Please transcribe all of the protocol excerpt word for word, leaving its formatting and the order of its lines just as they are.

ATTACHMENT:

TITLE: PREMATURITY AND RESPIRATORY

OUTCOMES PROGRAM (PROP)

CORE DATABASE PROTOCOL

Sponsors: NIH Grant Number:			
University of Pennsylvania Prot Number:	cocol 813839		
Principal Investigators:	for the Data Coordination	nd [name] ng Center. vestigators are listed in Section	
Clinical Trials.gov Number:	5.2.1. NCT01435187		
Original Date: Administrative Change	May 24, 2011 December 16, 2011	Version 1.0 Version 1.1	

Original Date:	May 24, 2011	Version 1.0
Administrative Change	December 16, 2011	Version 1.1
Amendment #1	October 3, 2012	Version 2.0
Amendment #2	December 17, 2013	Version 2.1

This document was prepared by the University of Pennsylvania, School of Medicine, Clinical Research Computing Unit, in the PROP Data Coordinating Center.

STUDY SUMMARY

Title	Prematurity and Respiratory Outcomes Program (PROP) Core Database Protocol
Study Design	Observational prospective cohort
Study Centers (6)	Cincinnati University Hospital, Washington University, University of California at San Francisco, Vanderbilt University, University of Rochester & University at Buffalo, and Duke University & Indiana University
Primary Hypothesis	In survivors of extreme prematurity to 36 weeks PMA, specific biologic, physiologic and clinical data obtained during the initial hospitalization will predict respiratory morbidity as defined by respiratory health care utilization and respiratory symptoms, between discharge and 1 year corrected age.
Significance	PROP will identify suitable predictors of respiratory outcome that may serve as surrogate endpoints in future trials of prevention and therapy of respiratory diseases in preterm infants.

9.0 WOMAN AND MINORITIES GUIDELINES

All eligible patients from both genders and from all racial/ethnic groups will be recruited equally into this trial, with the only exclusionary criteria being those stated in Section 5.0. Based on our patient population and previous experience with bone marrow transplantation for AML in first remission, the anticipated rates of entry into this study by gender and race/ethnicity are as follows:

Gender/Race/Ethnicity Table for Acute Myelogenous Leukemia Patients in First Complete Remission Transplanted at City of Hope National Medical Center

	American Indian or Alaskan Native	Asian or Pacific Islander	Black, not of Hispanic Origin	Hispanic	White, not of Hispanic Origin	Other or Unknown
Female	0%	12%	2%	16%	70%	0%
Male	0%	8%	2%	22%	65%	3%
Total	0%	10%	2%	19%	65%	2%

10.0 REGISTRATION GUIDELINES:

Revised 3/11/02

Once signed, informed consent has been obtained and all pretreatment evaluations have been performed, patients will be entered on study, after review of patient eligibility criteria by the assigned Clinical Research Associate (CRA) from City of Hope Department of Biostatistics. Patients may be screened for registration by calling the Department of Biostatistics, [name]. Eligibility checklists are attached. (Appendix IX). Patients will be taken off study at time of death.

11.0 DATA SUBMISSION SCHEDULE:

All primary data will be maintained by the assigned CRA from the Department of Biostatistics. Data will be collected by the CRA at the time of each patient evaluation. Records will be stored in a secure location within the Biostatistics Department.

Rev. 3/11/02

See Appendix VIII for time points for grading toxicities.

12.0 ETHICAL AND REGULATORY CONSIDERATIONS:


TITLE: PREMATURITY AND RESPIRATORY

OUTCOMES PROGRAM (PROP)

CORE DATABASE PROTOCOL

Sponsors: NIH Grant Number:			
University of Pennsylvania Prot Number:	cocol 813839		
Principal Investigators:	for the Data Coordination	nd [name] ng Center. vestigators are listed in Section	
Clinical Trials.gov Number:	5.2.1. NCT01435187		
Original Date: Administrative Change	May 24, 2011 December 16, 2011	Version 1.0 Version 1.1	

Original Date:	May 24, 2011	Version 1.0
Administrative Change	December 16, 2011	Version 1.1
Amendment #1	October 3, 2012	Version 2.0
Amendment #2	December 17, 2013	Version 2.1

This document was prepared by the University of Pennsylvania, School of Medicine, Clinical Research Computing Unit, in the PROP Data Coordinating Center.

STUDY SUMMARY

Title	Prematurity and Respiratory Outcomes Program (PROP) Core Database Protocol
Study Design	Observational prospective cohort
Study Centers (6)	Cincinnati University Hospital, Washington University, University of California at San Francisco, Vanderbilt University, University of Rochester & University at Buffalo, and Duke University & Indiana University
Primary Hypothesis	In survivors of extreme prematurity to 36 weeks PMA, specific biologic, physiologic and clinical data obtained during the initial hospitalization will predict respiratory morbidity as defined by respiratory health care utilization and respiratory symptoms, between discharge and 1 year corrected age.
Significance	PROP will identify suitable predictors of respiratory outcome that may serve as surrogate endpoints in future trials of prevention and therapy of respiratory diseases in preterm infants.

9.0 WOMAN AND MINORITIES GUIDELINES

All eligible patients from both genders and from all racial/ethnic groups will be recruited equally into this trial, with the only exclusionary criteria being those stated in Section 5.0. Based on our patient population and previous experience with bone marrow transplantation for AML in first remission, the anticipated rates of entry into this study by gender and race/ethnicity are as follows:

Gender/Race/Ethnicity Table for Acute Myelogenous Leukemia Patients in First Complete Remission Transplanted at City of Hope National Medical Center

	American Indian or Alaskan Native	Asian or Pacific Islander	Black, not of Hispanic Origin	Hispanic	White, not of Hispanic Origin	Other or Unknown
Female	0%	12%	2%	16%	70%	0%
Male	0%	8%	2%	22%	65%	3%
Total	0%	10%	2%	19%	65%	2%

10.0 REGISTRATION GUIDELINES:

Revised 3/11/02

Once signed, informed consent has been obtained and all pretreatment evaluations have been performed, patients will be entered on study, after review of patient eligibility criteria by the assigned Clinical Research Associate (CRA) from City of Hope Department of Biostatistics. Patients may be screened for registration by calling the Department of Biostatistics, [name]. Eligibility checklists are attached. (Appendix IX). Patients will be taken off study at time of death.

11.0 DATA SUBMISSION SCHEDULE:

All primary data will be maintained by the assigned CRA from the Department of Biostatistics. Data will be collected by the CRA at the time of each patient evaluation. Records will be stored in a secure location within the Biostatistics Department.

Rev. 3/11/02

See Appendix VIII for time points for grading toxicities.

12.0 ETHICAL AND REGULATORY CONSIDERATIONS: